19235 Stavis Bay Road NW, Seabeck, WA 98380
Size: 184 Acres
Region: Central District
Features: Saltwater beach access and walking trails. No restroom facilities available at this site.
Note: No animals allowed at this park. Public shellfish harvesting is prohibited. Please visit the Park Rules & FAQs for more information.
Park Rules & FAQs
Guillemot Cove Nature Preserve Trail Map
Guillemot Cove Nature Preserve Map
Download Maprikaand explore the park
Trails: The trail system in the Guillemot Cove Nature Reserve may change slightly over a period of time due to the ever changing flow of the creeks through the estuary.
Main Access Trail: Begins across the road from the parking lot. It is roughly one mile long and sloping downhill. One can follow the access road through an alder and big leaf maple tree forest or continue through to the Sawmill Trail.
Sawmill Trail (0.3 miles): This trail follows an old logging road through a large sword fern, alder, and mixed conifer forest to the Margaret Trail. Margaret Trail (0.4 miles): The narrow trail follows the side of the hill until cutting steeply down to sea level. It passes through a coniferous forest with a few large cedar trees.
Stump House Trail (0.25 miles): The trail starts in the meadow across from the old barn. Part of the meadow is quite wet. The trail ends at the Stump House (a large hollowed out cedar stump with a roof.)
Maple Tree Trail: This beautiful trail begins by the barn and follows an old roadbed. It continues along Boyce Creek in an easterly direction. This flat, easy trail goes through an alder and big leaf maple forest with a small meadow and connects to the River Loop Trail.River Trail Loop (0.25 miles): This trail travels through a mixed forest with large sword ferns and connects back to the end of the Maple Tree Trail.
Beach House Trail: This trail follows the old roadbed across Boyce Creek through a meadow and forest adjacent to the marsh. At the beach house there is access to the beach on Hood Canal. During low tide, avoid walking on the sand dollar beds in the mud.
Ridge Trail (0.5 miles): Behind the beach house, and to the left, this trail winds up several steep hills and through a forest of conifers, alders, and big leaf maples.
Guillemot Cove HistoryIn 1939, the Reynolds family discovered Guillemot Cove while walking along the waterfront. Mr. Reynolds was a bird watcher and he took his family on weekend trips, often to Guillemot Cove. There, the family would explore, and sight many varied species of birds. The cove, woods, or the near-by stream, which ran though a swamp, was the perfect and undisturbed habitat of hundreds of birds and other woodland creatures. That same year, the family bought 80 acres of Guillemot Cove property, and gradually bought surrounding parcels of land, until it totaled 158 acres.
The cove had originally been named Frenchman’s Cove, because a Frenchman named Henri Querrette had previously owned a cabin on the northern shore of the cove. On some maps, it had even been called Brown’s Cove, but the family renamed it for the black and white bird that they often sighted.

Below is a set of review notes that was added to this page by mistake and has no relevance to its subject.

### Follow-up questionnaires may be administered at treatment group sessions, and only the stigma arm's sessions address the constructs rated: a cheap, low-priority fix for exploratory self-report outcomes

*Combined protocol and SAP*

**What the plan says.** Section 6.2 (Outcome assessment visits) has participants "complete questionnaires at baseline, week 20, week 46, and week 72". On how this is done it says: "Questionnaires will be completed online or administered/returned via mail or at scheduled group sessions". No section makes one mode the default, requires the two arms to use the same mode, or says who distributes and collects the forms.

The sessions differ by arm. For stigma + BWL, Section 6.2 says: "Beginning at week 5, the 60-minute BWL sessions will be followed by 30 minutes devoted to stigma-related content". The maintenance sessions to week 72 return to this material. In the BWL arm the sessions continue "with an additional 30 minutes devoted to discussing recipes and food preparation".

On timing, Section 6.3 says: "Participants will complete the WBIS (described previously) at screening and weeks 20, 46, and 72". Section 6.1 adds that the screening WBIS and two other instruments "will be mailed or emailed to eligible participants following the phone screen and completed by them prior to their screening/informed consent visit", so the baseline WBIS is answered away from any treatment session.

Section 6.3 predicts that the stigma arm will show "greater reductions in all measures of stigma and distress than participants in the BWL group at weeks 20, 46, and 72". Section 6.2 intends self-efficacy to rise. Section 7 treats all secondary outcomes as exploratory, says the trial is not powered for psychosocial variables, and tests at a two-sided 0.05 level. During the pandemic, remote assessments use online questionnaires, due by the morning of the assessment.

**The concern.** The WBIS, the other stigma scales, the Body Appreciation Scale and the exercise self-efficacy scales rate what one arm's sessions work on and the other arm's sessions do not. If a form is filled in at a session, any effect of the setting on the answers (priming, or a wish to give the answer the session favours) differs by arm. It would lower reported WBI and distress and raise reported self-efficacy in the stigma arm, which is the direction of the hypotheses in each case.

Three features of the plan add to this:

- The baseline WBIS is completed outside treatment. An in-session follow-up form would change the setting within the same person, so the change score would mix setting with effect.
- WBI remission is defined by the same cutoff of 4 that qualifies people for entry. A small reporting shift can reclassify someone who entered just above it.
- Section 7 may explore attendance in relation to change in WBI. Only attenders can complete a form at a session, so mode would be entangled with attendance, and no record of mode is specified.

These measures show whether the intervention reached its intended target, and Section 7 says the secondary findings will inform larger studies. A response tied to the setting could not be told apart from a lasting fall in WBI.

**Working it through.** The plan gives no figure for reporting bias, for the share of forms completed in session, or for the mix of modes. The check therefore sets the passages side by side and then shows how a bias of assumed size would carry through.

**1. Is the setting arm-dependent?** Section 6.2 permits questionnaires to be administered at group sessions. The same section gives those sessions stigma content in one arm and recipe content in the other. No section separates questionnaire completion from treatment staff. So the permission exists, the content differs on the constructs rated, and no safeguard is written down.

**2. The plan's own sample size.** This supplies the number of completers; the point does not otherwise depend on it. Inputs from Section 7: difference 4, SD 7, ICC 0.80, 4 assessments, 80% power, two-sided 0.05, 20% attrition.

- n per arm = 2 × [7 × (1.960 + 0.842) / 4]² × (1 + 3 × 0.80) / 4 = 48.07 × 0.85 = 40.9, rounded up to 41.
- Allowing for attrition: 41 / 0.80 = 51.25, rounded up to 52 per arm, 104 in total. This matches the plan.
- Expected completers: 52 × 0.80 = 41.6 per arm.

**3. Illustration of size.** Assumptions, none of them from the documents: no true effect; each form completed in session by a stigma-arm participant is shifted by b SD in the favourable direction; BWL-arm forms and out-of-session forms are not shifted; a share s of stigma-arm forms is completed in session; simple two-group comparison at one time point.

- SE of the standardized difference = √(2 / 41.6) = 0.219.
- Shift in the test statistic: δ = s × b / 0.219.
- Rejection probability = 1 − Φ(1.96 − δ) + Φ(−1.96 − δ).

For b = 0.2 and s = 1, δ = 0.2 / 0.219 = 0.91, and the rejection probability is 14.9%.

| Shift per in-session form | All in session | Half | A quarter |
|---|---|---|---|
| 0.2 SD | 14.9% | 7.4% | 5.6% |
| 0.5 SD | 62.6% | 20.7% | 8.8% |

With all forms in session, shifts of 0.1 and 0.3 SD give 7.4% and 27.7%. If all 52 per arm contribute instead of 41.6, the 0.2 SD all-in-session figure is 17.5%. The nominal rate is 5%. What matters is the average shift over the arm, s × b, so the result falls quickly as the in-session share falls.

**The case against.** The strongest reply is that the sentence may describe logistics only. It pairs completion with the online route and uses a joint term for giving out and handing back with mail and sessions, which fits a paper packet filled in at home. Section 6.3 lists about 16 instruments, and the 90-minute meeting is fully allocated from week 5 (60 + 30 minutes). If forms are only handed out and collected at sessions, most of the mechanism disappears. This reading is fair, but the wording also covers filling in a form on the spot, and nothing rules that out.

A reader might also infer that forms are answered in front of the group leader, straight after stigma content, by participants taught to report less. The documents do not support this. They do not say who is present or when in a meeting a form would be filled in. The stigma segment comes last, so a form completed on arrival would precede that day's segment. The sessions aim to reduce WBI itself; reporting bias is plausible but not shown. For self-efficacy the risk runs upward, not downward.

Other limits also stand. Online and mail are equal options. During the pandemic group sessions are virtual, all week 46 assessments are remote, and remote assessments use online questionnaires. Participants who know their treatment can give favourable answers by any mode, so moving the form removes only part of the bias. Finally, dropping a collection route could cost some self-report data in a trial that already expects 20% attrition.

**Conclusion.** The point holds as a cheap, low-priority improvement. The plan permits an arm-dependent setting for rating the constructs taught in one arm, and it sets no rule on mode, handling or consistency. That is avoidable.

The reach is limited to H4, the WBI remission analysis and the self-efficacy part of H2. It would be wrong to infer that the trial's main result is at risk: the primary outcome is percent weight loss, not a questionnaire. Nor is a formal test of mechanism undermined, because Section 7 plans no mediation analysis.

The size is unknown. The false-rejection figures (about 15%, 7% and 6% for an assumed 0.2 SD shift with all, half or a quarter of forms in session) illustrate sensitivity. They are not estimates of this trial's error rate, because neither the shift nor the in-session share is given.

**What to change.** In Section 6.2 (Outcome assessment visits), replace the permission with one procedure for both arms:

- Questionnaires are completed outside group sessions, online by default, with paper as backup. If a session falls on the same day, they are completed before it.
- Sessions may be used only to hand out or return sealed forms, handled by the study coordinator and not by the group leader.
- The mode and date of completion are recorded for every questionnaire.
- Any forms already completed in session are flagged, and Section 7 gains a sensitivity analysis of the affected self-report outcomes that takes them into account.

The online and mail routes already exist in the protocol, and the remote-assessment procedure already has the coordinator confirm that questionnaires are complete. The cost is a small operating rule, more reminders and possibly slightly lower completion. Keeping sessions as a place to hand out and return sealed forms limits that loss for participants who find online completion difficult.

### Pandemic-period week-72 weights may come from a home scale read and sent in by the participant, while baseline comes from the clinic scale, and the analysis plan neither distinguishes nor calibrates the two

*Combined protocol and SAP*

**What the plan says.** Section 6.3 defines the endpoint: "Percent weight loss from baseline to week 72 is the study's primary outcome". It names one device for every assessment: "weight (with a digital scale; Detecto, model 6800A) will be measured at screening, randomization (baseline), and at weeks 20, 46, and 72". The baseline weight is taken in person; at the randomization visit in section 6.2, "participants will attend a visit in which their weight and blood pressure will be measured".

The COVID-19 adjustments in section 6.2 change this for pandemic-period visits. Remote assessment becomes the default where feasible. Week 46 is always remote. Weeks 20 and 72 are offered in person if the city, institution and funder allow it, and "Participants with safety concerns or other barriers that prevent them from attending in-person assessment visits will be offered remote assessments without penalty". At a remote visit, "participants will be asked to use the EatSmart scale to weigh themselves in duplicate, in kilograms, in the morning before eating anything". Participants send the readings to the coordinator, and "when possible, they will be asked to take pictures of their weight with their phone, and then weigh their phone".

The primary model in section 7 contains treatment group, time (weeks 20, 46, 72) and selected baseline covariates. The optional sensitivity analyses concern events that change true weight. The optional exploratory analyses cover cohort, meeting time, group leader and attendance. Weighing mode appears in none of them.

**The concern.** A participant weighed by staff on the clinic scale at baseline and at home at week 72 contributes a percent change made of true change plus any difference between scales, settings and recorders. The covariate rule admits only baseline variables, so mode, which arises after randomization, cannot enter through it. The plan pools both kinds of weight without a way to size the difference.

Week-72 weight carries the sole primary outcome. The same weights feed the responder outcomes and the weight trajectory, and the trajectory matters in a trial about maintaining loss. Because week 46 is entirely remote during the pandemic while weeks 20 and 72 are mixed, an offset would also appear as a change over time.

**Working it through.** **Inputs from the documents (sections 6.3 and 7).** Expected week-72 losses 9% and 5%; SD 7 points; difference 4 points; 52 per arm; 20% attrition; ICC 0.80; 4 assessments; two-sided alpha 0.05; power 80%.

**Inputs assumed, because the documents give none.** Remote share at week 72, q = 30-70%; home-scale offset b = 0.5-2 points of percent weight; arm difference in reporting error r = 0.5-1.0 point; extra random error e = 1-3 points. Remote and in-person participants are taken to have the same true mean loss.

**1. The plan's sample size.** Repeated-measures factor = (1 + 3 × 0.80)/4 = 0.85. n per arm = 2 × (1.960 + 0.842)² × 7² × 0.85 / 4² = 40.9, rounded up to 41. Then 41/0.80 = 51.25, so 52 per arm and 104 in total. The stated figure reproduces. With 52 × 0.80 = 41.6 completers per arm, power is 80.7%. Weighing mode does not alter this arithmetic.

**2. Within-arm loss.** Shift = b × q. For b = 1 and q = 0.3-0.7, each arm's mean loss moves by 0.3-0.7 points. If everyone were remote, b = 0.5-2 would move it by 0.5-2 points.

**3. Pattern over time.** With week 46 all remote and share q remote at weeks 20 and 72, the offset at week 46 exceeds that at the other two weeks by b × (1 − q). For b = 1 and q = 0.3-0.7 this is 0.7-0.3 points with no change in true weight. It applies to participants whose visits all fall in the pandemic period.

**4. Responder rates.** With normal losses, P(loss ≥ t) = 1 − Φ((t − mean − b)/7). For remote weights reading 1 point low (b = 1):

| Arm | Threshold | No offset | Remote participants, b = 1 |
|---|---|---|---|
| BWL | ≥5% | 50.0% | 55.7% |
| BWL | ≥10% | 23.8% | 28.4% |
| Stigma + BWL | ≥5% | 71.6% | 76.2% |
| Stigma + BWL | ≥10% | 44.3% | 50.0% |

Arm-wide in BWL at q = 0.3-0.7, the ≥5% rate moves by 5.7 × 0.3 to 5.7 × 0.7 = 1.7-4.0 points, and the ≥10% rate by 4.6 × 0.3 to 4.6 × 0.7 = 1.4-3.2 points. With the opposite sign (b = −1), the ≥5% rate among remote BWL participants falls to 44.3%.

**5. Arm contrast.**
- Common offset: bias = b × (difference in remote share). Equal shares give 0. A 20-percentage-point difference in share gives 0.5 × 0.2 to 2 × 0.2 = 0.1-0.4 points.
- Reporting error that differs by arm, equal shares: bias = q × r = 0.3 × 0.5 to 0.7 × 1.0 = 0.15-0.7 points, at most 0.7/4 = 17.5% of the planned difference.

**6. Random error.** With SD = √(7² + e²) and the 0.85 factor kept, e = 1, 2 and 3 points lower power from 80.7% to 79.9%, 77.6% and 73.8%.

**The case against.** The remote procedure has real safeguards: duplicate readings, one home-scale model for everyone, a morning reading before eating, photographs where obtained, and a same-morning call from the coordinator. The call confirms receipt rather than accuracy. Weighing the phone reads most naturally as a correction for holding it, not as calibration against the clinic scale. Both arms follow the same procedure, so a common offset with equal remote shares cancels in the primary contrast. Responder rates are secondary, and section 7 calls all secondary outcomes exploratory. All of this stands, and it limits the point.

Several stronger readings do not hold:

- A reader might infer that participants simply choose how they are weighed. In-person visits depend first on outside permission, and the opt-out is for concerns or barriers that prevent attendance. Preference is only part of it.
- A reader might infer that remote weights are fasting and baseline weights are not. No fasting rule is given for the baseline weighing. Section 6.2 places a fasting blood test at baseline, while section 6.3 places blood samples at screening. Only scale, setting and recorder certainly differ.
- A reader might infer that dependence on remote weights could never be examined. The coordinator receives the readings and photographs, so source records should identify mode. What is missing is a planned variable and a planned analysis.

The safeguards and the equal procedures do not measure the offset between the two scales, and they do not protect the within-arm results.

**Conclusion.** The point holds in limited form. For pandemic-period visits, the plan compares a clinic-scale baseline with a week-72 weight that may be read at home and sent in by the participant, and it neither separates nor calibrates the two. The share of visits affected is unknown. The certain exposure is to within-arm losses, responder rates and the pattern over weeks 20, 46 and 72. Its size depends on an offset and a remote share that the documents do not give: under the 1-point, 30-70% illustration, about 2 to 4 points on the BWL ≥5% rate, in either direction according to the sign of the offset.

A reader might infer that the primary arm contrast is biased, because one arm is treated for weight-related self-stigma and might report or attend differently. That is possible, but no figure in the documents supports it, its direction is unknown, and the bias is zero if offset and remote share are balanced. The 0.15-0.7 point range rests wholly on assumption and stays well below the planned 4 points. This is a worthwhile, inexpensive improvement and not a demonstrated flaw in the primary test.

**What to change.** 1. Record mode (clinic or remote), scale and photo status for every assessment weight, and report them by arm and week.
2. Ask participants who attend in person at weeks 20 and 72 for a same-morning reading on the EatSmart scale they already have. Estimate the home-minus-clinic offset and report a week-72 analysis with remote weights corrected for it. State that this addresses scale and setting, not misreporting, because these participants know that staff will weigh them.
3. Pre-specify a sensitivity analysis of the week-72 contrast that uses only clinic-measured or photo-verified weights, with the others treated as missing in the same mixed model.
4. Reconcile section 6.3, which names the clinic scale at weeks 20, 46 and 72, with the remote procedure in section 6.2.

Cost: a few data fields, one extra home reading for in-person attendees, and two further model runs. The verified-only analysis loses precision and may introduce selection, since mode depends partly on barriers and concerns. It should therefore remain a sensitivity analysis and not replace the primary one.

When the Reynolds family purchased the Guillemot Cove property, it was run-down. Once open areas were overgrown with alders, and abandoned shacks built by farmers in the 1800’s (who also had cleared the once open areas), were falling into ruins. The Stump House, which legend said a criminal called Dirty Thompson had built to hide out in from the law, was then without a roof. The family spent summers there cleaning up/ the useless shacks were burned down. The previously cleared spots, which were over-grown, were won back with difficulty. The scrubby alders were felled and pigs were used to root out the stumps.
In the possession of the Reynolds were six pigs, a few milk cows, sheep, and one or two horses, so the family built a barn. The cows were milked every morning, and cream was carted to Bremerton, were it was sold.
In 1946, the Reynolds built a beach house as their summer residence. The family milled their own lumber from the woods to build it. Some of this lumber was also used to build the barn. From the famous springboard red cedar trees came wood for the interior finishing. These springboard trees were logged in the 1890s. The loggers would cut a notch in base of a tree, the insert a board in the notch. They would then stand on the board in order to reach the place in the tree above where the tree flared out into the roots. On many stumps in Guillemot, you can still see the notches for the springboard, including the Stump House.
The Reynolds were ready to retire in 1993, and so the property was up for sale. But the family was worried about someone developing the land. According to the zoning ordinances, as many as 175 residences could be erected. But then the county took an interest, and the Reynolds lowered the price to enable the Trust for Public Land to purchase the 158 acres of Guillemot Cove property.
Guillemot Cove is presently a nature reserve. According to Megan Sheppard who has visited Guillemot Cove often, "The scenery is beautiful, and such things as the Stump House are interesting. Now I enjoy it even more, knowing about the special history and all the work that has been put in towards Guillemot Cove."
Directions:From Hwy 3, take Newberry Hill exit; travel to Seabeck Holly Road; turn right. Drive to Miami Beach Road; turn right - drive to "Y"; veer left onto Stavis Bay Road. Drive 4.5 miles to the entrance and parking lot.